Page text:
In a recent court battle between a popular resort and casino, Wynn Resorts, and one of its board members, the company alleges that by working to develop competing businesses, the board member is breaching its fiduciary duty to the company. Whether or not a New York breach of fiduciary duty occurs between a board member and a company in this type of situation depends on the facts and circumstances surrounding the particular case. First, it must be established whether a fiduciary duty exists between a company and a board member. A New York court will analyze whether the relationship between the parties inherently or automatically entails a higher level of trust that which would exist between two typical parties to an agreement. In past holdings, New York courts have in fact held that corporate officers and directors fall into this category.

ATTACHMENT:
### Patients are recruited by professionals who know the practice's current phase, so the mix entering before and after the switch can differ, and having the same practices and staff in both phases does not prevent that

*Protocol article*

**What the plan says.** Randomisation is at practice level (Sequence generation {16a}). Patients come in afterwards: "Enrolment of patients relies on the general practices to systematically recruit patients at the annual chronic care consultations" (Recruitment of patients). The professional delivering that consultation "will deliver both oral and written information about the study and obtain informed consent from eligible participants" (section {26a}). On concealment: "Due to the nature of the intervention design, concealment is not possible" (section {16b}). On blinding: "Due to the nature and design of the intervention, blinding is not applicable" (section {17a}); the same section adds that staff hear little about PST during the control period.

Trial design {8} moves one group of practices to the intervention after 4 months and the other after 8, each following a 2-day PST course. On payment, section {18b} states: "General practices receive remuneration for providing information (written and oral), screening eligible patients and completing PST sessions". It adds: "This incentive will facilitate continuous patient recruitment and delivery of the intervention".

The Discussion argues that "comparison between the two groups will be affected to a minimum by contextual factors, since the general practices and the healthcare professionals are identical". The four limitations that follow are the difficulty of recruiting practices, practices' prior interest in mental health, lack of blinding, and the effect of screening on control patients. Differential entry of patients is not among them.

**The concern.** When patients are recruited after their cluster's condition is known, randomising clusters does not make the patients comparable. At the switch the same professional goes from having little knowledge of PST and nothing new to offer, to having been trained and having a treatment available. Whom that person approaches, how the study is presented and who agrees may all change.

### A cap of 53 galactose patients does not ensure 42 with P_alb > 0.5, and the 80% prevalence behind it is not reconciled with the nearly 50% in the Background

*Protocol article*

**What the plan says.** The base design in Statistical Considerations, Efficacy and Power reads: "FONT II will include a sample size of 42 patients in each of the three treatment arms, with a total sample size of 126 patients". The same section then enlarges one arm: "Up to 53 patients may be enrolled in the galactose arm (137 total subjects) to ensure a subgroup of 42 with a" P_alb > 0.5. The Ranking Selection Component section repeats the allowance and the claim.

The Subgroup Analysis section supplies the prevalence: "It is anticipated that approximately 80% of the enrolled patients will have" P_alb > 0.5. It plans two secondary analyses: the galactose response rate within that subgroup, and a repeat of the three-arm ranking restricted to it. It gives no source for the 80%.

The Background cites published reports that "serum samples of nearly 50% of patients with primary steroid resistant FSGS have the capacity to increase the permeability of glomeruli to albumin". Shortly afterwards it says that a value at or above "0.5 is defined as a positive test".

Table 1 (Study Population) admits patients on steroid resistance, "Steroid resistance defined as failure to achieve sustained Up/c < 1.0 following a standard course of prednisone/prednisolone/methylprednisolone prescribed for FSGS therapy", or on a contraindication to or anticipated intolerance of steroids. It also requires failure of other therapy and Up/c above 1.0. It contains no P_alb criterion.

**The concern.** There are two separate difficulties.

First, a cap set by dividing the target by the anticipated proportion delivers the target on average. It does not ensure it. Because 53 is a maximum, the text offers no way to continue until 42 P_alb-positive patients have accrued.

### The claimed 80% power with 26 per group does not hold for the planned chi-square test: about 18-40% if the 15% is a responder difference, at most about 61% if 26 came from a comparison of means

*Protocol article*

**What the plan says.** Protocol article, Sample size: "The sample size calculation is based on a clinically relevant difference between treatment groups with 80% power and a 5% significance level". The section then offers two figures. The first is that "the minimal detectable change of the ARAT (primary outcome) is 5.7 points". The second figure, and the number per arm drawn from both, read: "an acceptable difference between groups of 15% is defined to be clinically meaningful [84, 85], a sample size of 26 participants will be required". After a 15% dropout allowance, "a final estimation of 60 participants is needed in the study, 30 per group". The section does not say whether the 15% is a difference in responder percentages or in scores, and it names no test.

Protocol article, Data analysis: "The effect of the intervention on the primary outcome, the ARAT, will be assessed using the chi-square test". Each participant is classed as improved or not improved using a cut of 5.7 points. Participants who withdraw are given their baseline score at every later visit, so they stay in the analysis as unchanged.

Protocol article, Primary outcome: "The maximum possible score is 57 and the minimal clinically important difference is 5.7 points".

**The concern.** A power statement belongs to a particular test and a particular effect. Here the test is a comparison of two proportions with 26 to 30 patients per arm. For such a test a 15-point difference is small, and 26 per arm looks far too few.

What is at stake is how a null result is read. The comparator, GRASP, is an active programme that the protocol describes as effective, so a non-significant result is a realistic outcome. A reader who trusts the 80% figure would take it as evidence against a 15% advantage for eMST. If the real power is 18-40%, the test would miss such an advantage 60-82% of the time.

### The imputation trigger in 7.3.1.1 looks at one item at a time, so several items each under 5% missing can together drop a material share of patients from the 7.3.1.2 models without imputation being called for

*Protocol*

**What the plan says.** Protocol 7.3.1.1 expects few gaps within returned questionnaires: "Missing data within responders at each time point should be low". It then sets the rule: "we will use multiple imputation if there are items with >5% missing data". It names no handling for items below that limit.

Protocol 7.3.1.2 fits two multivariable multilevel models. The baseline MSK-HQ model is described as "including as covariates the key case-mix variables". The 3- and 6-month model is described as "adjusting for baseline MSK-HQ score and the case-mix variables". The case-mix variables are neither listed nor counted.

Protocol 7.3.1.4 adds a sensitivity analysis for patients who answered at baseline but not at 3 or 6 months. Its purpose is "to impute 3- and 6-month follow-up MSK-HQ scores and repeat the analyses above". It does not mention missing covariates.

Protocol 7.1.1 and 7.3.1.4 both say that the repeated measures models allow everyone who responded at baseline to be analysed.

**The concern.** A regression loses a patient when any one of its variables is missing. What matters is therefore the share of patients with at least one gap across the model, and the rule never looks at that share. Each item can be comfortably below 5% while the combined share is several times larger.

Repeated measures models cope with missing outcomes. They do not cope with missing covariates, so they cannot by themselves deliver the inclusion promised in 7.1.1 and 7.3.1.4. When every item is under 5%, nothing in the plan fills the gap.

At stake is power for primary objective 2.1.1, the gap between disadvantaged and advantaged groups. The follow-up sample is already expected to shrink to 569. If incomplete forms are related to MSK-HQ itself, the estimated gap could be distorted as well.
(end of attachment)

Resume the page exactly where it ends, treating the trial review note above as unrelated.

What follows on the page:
Having established that a fiduciary duty may exist between a company and a board member, Wynn Resorts would also have to demonstrate one or more of the following in order to successfully prevail against its board member under New York business litigation law:
- The board member owed the company a duty of good faith, which it breached when investing in the competing businesses.
- The board member owed the company a duty of loyalty, which it breached when investing in the competing businesses.
- The board member engaged in self-dealing when investing in the competing businesses.
- The board member failed to place the best interest of the company above his own self-interest when investing in the competing businesses.
- The company may have to demonstrate that the board member’s actions arose to more than just mere fiduciary misconduct.
To learn more about breach of fiduciary duty by board members, contact a New York breach of fiduciary duty attorney today at 888-497-3410 for a free consultation.
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